During the normal course of traversing the wide wastelands and heinous hinterlands of the internet, the average surfer collects not only drive-by downloads and cookies, but also passwords.
We collect, we save, we bookmark, and sometimes we sign up.
We sign up because, at that moment in time, a particular service or site fills our immediate needs and purposes. Tomorrow your needs, purposes and mindset are different, and only your browsing history reminds us of where we’ve been — but not why we’ve been there or what it is that compelled us to go there in the first place.
There are those sites where you sign up purely to mess around and figure out what the fuss and hype is all about. Or it piques your interest. Any troll with a disposable email address can become a member of an otherwise “exclusive” club.
Social networking = sharing + boasting
Additionally, we have those sites where you sign up, become feverishly involved, and eventually lose interest because something else strikes your fancy instead.
Or the place goes sour. Discogs is a prime candidate for that title.
A user literally works his butt off, risking job and marriage in his quest to obtain, research, and “upload” information in the form of data and scans purely out of generosity and for the love of the hunt, and for what? So other sites can link to and display your data for their profit and benefit.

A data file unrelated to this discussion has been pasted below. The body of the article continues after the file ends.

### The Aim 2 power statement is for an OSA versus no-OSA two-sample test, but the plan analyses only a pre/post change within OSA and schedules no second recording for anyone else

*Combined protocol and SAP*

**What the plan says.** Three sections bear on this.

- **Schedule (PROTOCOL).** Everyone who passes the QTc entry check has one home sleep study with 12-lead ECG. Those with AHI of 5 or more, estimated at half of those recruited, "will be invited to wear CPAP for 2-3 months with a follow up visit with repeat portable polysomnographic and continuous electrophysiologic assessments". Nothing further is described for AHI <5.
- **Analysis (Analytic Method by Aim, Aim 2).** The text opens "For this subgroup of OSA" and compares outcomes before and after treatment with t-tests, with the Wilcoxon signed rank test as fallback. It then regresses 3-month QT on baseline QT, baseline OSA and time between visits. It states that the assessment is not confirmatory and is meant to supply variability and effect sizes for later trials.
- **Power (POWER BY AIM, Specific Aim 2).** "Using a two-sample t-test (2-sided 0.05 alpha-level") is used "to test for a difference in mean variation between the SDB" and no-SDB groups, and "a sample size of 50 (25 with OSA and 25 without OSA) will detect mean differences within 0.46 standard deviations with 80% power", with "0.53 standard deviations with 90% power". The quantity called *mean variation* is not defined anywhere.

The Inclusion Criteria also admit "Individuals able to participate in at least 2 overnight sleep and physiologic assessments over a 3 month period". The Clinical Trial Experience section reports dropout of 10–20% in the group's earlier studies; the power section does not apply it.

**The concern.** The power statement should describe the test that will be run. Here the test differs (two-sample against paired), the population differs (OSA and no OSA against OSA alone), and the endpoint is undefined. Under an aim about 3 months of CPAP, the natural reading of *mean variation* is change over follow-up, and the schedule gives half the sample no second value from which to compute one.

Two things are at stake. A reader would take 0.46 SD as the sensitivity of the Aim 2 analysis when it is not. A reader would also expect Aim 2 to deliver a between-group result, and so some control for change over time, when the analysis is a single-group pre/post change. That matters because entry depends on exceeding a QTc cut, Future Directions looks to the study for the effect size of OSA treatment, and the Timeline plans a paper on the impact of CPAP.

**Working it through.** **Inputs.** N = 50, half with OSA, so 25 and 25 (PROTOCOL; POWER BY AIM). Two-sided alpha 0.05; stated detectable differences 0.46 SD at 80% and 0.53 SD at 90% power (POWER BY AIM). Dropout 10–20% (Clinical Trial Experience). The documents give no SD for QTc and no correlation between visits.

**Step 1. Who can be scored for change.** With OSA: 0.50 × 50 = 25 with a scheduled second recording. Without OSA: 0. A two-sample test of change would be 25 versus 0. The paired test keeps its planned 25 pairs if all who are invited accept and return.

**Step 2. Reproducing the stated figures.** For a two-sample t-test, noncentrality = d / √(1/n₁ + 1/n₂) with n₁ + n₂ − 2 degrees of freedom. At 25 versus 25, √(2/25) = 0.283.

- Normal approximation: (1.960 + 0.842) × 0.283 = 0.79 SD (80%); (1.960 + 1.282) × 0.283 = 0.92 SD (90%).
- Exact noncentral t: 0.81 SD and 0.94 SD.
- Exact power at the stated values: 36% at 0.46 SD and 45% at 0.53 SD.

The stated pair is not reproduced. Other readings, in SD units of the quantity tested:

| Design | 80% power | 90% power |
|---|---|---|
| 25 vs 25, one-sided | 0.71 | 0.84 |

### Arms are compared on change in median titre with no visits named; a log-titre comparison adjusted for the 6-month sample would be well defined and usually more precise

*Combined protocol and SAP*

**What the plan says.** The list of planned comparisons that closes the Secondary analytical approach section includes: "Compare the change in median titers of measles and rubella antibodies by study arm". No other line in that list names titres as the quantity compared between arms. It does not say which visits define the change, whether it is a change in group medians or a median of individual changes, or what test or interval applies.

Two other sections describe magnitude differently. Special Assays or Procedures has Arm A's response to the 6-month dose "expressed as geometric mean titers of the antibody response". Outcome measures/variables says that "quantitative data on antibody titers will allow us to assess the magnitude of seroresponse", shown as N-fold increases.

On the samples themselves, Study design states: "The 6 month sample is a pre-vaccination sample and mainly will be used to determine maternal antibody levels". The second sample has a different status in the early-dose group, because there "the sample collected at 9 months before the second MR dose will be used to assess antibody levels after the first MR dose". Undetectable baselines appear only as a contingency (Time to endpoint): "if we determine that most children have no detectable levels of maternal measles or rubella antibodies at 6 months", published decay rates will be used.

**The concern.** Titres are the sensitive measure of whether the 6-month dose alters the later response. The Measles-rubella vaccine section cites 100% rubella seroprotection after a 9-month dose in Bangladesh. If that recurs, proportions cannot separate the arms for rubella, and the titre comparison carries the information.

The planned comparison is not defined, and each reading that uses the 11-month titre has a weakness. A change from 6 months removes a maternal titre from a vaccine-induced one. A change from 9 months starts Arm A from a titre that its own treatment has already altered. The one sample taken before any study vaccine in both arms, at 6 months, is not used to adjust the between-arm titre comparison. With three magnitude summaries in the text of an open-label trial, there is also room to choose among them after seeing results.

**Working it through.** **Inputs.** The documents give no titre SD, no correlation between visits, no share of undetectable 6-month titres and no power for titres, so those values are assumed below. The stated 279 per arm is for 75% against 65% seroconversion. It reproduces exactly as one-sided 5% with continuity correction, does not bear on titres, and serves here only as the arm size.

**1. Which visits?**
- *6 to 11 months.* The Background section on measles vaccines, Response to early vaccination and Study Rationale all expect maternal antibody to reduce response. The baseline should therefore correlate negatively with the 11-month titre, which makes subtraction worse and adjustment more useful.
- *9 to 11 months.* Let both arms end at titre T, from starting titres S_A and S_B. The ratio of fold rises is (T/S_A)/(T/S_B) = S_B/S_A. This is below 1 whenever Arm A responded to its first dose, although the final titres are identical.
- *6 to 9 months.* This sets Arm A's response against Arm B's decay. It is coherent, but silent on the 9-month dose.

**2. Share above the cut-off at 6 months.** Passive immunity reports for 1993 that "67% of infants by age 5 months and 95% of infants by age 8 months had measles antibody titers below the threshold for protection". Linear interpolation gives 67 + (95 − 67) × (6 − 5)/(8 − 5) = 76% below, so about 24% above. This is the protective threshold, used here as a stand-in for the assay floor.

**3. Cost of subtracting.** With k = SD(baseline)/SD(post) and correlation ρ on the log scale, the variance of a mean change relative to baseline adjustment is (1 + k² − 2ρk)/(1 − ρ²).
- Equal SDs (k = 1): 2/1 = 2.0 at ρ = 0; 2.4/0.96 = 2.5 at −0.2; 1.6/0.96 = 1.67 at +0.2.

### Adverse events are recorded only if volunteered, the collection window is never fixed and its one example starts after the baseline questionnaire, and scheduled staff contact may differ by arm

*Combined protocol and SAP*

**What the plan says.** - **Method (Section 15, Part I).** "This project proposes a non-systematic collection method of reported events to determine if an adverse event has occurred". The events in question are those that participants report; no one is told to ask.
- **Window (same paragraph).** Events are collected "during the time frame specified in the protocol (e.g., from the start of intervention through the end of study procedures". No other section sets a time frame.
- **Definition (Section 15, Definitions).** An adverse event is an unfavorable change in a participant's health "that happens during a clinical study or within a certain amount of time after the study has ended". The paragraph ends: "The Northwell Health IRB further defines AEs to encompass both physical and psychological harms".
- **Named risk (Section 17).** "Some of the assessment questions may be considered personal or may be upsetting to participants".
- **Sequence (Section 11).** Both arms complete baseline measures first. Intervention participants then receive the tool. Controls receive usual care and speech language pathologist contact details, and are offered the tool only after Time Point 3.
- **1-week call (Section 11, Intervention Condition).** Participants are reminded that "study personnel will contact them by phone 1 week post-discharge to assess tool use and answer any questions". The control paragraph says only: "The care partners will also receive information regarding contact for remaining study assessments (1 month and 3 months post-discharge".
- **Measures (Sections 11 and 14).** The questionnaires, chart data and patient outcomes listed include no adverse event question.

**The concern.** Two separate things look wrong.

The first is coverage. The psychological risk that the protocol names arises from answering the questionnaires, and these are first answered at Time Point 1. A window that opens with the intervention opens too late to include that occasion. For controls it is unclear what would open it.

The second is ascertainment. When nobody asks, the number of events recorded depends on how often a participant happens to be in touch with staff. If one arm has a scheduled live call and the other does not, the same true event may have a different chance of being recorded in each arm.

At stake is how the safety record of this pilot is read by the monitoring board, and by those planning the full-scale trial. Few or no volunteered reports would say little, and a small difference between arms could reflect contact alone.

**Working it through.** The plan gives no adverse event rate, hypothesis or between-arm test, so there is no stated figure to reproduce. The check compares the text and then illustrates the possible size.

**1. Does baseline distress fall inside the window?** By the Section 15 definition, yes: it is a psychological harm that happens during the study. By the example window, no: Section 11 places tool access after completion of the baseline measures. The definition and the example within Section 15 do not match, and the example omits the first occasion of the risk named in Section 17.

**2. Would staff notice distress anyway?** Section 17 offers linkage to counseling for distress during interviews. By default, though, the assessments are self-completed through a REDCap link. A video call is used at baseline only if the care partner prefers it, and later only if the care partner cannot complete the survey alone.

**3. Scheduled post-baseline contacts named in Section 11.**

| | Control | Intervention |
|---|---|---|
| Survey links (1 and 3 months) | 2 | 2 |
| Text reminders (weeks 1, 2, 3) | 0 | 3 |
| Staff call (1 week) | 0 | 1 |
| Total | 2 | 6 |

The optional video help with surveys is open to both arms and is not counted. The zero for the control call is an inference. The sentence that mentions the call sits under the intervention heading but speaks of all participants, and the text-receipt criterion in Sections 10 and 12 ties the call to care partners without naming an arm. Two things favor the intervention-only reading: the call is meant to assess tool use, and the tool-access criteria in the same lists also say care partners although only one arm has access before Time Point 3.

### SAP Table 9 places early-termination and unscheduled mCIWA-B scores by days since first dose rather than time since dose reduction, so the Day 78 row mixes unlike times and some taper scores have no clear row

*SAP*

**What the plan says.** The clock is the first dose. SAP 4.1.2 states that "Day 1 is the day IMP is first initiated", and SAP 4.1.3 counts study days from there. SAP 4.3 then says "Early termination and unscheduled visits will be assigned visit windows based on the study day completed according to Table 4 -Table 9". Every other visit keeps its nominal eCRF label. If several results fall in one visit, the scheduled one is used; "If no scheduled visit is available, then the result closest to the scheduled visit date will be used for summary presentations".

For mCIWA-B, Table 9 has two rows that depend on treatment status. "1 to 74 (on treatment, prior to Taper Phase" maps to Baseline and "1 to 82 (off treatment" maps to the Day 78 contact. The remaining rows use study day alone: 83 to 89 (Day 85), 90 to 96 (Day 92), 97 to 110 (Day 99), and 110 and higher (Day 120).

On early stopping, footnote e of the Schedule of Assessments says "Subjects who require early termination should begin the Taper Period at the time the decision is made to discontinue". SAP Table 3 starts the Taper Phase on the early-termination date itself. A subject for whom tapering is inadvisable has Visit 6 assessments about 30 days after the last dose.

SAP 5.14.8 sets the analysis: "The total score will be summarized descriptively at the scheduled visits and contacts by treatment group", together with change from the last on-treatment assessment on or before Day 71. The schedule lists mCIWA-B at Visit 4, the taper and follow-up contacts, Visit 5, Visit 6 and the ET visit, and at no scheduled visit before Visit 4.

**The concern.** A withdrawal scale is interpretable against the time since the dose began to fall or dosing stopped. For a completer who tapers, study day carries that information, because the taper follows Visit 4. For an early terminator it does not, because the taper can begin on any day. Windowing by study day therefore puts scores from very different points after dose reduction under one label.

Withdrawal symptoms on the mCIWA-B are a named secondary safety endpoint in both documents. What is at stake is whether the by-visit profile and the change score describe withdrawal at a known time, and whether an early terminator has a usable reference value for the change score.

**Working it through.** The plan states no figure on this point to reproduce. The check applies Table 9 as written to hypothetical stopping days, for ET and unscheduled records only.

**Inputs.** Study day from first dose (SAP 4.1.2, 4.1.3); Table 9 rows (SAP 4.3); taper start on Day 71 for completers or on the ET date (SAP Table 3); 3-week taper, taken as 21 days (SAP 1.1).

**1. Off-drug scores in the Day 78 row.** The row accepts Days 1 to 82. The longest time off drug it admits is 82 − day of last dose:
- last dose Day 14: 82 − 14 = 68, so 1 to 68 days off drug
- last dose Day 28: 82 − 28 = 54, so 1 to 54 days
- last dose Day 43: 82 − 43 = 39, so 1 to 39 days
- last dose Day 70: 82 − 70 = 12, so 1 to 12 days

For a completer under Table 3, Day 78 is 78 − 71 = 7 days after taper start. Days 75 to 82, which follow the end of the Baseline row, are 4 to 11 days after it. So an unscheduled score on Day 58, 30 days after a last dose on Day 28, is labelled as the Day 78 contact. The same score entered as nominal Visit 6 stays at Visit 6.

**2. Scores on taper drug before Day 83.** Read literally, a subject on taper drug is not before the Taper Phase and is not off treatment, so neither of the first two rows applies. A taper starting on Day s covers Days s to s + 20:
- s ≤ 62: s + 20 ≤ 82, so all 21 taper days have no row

Ah, but such is the nature of web 2.0 and creative commons: We upload and we so generously share while the collective consciousness that is the internet herd gathers, aggregates, and re-packages that same information based on a secret formula of eleven herbs and spices and algorithms called “popularity” or “interestingness“.
But I don’t mind. I’ve been busy. Been busy sharing. Adding. Uploading. Socialising. On a minor hiatus from discogs even.
Profile, consolidation, branding, identity, strategy, and trademarking are words very much on my mind right now.
And this blog’s layout definitely needs a revamp. And a move.
Image credits: hmvh